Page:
And it’s certainly not like Trump was the first politician to make a stink about this issue then fail to actually do something about it. Obama did the same exact thing. He made the same powerful denunciations during his campaign, signed a similar executive order when he got into office, then just never enforced it.
Why is this always the case? What are we missing? We can feel in our bones that this situation is a conflict of interest, yet we can’t seem to do anything about it.
A big part of the problem is just how tangled the relationship between business and government is. It’s been made mind-bogglingly complex. At times it feels like the Capitol is the least-fun version of Hogwarts imaginable, with a thousand invisible walls only lobbyists can pass through with money as their magic wand. It’s like the world’s most frustrating game of whack-a-mole — in the time it takes a lawmaker to shut one loophole in a law, a hundred new ones spring up.
And so we’ve thrown up our hands and left it to the experts. But that’s the problem. The system has been made artificially complex so that we’ll walk away. That’s the game.
I once heard an interview with a peanut industry lobbyist who admitted as much. He said (and I’m paraphrasing here): ‘We write the laws to be as complex as possible so no one can understand them. They’re so tightly knotted together that if someone wants to change them, they can’t. Only we can untie them.’
The time has passed when we should even try to untie such knots one by one. We need to cut through them. We need a new approach to this problem and, with it, a new approach to democracy. Democracy can’t be left to experts and special interests. It’s the “people’s house” — we need to know how it works and do our part in maintaining it.
To do so, we need to answer two questions: Why don’t money and politics mix? — and, How do we need to change our approach to democracy to safeguard against corruption? Ultimately these two questions hang together — we can’t answer one without the other — but I’ll only attempt the first one here. I’ll take up the second question in my next article.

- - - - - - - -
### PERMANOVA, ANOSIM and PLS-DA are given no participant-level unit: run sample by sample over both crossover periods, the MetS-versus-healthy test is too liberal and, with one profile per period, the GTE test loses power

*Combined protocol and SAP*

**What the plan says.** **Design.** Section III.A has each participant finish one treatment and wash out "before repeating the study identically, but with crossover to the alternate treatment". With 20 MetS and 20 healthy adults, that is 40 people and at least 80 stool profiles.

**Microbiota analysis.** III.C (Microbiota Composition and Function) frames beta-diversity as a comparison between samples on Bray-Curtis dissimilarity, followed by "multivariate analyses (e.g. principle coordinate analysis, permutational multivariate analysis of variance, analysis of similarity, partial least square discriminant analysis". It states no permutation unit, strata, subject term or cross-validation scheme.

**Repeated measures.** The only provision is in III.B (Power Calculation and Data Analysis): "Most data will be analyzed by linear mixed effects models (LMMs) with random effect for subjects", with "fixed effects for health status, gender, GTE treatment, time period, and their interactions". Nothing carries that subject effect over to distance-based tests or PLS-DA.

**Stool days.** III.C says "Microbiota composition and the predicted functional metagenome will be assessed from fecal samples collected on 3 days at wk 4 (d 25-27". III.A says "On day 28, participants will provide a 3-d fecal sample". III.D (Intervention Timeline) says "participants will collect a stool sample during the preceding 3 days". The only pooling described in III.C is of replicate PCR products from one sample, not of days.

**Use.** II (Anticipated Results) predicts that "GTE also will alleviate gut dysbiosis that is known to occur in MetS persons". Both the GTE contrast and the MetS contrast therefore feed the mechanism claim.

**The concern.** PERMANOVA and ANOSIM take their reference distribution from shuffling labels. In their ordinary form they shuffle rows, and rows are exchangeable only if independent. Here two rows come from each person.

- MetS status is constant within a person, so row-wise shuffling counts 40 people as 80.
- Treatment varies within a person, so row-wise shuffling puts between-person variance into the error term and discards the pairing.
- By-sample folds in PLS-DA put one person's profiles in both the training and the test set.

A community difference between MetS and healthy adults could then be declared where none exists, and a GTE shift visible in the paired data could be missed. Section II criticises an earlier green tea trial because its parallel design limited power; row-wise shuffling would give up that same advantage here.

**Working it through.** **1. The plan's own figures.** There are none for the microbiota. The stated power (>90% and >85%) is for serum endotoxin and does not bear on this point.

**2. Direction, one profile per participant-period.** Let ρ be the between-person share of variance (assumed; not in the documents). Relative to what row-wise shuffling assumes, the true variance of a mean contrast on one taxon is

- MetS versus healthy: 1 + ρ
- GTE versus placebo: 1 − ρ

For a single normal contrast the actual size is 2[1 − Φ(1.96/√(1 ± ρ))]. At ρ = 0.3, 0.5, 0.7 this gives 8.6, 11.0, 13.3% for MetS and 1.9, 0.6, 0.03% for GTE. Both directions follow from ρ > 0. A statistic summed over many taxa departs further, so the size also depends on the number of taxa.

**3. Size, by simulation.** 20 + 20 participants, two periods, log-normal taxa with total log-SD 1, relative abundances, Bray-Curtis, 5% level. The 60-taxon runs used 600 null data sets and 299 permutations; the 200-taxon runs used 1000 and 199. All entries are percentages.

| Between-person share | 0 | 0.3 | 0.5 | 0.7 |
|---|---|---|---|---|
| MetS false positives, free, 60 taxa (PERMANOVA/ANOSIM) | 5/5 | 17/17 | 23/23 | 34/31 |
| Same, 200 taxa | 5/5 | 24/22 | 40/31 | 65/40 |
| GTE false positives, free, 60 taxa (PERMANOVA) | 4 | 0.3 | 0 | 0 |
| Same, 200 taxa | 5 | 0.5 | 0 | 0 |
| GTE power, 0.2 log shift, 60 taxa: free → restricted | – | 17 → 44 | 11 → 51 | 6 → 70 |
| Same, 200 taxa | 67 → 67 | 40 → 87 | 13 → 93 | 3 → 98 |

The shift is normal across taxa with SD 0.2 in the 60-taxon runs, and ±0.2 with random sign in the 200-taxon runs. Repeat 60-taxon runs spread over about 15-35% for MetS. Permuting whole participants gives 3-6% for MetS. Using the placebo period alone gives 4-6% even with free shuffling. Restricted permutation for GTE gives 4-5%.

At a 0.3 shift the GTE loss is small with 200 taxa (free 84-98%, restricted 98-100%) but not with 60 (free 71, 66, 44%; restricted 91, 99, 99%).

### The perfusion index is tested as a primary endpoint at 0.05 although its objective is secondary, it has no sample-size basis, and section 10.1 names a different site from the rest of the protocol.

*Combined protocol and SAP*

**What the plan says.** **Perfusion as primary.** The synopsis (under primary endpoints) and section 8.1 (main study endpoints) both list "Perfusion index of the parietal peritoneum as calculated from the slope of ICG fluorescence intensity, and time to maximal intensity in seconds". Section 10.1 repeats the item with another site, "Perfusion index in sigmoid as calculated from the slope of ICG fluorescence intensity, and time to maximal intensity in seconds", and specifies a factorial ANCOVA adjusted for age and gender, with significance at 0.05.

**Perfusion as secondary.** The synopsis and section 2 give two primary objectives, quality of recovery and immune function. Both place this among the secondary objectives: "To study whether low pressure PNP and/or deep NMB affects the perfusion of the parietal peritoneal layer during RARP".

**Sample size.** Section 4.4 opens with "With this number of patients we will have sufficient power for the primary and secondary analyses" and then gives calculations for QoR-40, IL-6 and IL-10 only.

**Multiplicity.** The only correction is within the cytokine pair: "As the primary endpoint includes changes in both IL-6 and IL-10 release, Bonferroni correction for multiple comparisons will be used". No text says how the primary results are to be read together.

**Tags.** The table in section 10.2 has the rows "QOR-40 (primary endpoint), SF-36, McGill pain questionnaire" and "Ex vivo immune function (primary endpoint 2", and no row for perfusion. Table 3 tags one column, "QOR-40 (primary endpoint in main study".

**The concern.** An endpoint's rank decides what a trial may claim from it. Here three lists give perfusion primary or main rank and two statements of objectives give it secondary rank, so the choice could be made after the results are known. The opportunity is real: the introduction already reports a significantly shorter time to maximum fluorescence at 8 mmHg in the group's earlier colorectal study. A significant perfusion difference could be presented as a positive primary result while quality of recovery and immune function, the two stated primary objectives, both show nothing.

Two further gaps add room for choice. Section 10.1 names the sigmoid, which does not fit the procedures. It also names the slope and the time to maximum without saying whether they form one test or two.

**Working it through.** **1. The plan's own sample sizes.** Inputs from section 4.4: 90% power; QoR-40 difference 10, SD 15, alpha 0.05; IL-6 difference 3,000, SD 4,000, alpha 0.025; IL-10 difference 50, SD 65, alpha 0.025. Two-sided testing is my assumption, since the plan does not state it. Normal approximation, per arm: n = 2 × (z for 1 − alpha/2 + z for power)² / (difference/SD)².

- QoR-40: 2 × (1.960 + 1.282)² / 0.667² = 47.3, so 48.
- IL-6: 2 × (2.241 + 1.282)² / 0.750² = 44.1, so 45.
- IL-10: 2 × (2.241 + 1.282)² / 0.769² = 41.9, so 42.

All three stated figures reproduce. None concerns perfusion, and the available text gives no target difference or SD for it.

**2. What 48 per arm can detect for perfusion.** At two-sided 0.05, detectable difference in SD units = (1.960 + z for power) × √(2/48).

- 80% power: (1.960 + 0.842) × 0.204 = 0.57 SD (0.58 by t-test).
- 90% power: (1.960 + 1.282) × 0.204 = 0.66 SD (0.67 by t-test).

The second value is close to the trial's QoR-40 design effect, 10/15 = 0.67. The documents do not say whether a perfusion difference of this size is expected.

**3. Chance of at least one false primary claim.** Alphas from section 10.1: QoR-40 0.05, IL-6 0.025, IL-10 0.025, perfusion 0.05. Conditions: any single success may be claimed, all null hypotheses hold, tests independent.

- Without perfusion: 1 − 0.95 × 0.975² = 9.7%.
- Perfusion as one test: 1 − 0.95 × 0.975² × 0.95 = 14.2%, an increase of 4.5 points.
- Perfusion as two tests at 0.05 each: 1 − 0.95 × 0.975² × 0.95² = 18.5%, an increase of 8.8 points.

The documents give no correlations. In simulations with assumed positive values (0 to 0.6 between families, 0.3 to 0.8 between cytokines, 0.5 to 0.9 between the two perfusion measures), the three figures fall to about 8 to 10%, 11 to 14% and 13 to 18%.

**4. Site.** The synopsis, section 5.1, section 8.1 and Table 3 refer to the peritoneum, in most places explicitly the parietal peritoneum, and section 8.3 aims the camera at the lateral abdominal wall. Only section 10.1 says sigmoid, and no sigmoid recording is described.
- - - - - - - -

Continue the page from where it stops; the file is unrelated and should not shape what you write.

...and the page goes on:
The answer to the question of why money and politics don’t mix, appears, on the surface, to be obvious: they don’t mix because money corrupts. But, of course, that doesn’t get at the heart of the problem. Does money always corrupt? Do tax dollars corrupt?
What we really mean when we refer to “money in politics” is the unholy alliance between business and government (and specifically, business pulling the strings of government). This is the real problem: business and government don’t mix. But if we think this, then we also need to ask ourselves: What’s the right relationship between business and government? And the answers to that question are all over the place.
Take Trump for instance. His supporters loved the fact that he gave the real dirt on how government serves the interests of business. But at the same time they also loved the fact that he was, himself, a businessman. Why? Because U.S. conservatives tend to idolize business and vilify government.
The form of business that conservatives idolize is productive and entrepreneurial, but it’s also built on the very greed Trump exposed. Which means conservatives end up angrily condemning that greed and pragmatically nodding their heads as Trump boasts about not paying taxes (“That makes me smart”) and seeing a housing crisis as a good opportunity (“That’s called business, by the way”). They’re disgusted by the influence of business people on Washington and excited at the prospect of a business person running Washington.
That might make conservatives sound bipolar, but the progressive critique of the business-government relationship isn’t much clearer.
Liberals have a tendency in the opposite direction — to aggrandize government, to see it as The Solver of All Problems.
When it comes to money in politics, the most outspoken progressive has been Bernie Sanders (who, as a socialist, is farther left than most Democrats). In a 2012 interview with Stephen Colbert, Sanders passionately condemned the Supreme Court’s Citizens United decision that opened the floodgates to corporate funding of elections. But when pressed by Colbert, Sanders ultimately hinged his argument on the rationale that “corporations are instruments of government.”